Even though a vast number of brothers and sisters sympathised with them, only a few, at the last moment, sided with Amos, Jakub, and those who determined with them, to stick to the way of Christ at all costs. Perhaps they hesitated because of the Little Group’s unconditional tone. “There is no middle way between carrying out the commands of Christ in every detail, and conforming to the world on the other,” Amos wrote in a letter to Jakub. “Farmers take better care of their pigs,” Jakub, in turn, wrote to Matěj, “than what you have taken care of the Lord’s flock.”

But here and there, in southern Bohemia and Moravia, in Klatov and Beroun, in Lanškroun, and even at the “Mount of Olives” in Litomyšl, congregations of the Little Group took shape. Matouš a weaver of Lanškroun, Ondřej a cobbler, Jan a miller from Sušice, Řiha a weaver from Votice, Havel a tailor from Litomyšl, Jiřík a cooper from Votice, and Pavel a convert from the extinct Taborites became active workers among them.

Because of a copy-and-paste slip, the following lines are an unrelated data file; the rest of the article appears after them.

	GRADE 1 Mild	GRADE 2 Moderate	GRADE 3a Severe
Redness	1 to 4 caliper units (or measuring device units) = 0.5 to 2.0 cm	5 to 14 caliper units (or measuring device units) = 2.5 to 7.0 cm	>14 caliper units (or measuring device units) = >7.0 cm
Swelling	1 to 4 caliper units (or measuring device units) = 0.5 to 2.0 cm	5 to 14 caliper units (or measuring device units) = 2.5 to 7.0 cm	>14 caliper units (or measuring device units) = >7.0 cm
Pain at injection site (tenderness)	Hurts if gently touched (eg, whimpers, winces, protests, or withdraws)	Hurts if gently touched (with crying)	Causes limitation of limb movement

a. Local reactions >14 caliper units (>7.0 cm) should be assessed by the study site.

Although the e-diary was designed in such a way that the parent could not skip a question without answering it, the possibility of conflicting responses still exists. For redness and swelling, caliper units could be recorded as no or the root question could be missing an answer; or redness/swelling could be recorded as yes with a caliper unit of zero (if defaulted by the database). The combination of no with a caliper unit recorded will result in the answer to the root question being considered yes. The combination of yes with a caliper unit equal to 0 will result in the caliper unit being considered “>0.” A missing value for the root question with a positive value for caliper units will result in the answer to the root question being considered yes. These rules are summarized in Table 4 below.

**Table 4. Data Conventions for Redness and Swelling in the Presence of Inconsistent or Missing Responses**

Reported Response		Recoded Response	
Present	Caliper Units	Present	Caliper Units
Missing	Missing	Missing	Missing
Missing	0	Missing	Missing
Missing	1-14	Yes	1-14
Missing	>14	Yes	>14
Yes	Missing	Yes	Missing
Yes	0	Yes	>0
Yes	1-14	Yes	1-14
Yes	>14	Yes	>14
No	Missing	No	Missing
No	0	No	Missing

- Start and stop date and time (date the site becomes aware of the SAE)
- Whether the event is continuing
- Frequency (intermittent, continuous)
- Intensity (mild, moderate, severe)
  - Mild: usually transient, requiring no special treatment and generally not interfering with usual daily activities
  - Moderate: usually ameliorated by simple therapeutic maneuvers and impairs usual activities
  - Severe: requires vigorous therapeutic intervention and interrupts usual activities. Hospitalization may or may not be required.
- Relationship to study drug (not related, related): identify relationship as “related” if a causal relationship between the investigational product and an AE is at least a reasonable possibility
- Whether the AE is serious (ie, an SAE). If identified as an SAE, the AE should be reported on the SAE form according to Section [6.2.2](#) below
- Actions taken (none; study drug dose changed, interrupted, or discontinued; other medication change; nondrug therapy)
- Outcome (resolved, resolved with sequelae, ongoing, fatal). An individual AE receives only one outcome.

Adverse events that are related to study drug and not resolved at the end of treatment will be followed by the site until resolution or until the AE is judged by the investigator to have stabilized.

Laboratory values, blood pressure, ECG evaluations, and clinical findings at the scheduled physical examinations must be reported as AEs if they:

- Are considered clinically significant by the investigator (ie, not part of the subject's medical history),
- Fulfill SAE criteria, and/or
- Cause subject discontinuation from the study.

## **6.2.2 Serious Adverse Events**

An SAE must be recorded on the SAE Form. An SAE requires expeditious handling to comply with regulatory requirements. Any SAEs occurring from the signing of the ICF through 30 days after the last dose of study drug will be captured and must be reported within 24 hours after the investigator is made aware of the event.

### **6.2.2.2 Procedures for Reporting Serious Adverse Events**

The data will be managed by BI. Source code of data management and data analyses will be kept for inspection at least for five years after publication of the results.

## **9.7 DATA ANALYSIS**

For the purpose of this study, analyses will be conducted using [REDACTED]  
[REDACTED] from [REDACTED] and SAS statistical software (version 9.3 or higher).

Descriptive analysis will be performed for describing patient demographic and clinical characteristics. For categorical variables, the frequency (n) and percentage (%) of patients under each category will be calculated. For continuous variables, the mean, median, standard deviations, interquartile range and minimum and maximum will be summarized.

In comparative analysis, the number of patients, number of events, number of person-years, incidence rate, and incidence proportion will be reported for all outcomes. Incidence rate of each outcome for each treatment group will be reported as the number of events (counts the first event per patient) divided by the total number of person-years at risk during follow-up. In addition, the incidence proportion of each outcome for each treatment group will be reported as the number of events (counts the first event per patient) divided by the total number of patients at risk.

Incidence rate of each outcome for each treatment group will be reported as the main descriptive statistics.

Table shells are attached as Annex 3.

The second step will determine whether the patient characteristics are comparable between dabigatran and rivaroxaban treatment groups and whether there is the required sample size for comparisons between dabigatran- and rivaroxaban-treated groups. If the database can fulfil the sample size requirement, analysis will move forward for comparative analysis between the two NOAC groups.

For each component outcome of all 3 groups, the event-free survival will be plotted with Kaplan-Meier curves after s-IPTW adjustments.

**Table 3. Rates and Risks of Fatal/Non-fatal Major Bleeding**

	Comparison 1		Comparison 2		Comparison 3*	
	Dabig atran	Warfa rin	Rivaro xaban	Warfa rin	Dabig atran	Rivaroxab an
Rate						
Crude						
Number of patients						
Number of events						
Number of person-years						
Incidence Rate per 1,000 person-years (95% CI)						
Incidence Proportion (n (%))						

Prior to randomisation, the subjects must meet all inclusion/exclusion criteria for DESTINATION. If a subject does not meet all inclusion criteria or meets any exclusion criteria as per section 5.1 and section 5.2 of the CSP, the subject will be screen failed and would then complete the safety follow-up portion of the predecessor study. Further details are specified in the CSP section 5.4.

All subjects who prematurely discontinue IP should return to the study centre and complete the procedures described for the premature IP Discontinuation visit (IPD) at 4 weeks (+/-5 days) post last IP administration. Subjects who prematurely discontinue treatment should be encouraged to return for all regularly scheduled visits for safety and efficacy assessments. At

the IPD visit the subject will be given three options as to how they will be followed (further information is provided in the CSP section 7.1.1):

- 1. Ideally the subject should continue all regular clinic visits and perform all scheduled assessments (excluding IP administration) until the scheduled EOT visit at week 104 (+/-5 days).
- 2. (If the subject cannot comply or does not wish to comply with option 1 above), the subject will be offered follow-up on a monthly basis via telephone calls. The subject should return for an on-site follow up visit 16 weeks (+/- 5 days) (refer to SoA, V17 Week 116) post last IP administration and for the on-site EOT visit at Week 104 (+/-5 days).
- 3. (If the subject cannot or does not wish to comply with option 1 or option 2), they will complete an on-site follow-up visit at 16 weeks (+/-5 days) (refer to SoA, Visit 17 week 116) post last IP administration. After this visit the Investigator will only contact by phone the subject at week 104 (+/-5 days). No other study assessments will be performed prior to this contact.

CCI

At the old monastery in Vilemov the brothers reprinted Petr Chelčický’s Net of Faith, and circulated hand written tracts. They took a dim view of higher education and because they would not take oaths (required in larger businesses), they contented themselves with working as farmers or craftsmen.

For years after the division, those of the Big Group tried to win the Little Group back into their number, but without success. In a reply to them, Jakub wrote:

Now the Brothers say, “Let us open the gates of the fold to gather in more sheep. But when they open it up, the sheep already inside run out and the wolves tear them to pieces. . . . The gates of the fold are the commandments and prohibitions of Christ who is the strait path and the narrow door. Whoever tries to make this gate wider and says a brother may be a town councillor or a judge, take oaths, or exercise the bloody rights of the sword, is a thief and a murderer trying to come in some other way.

In the same tract, Jakub explained more beliefs of the Little Group: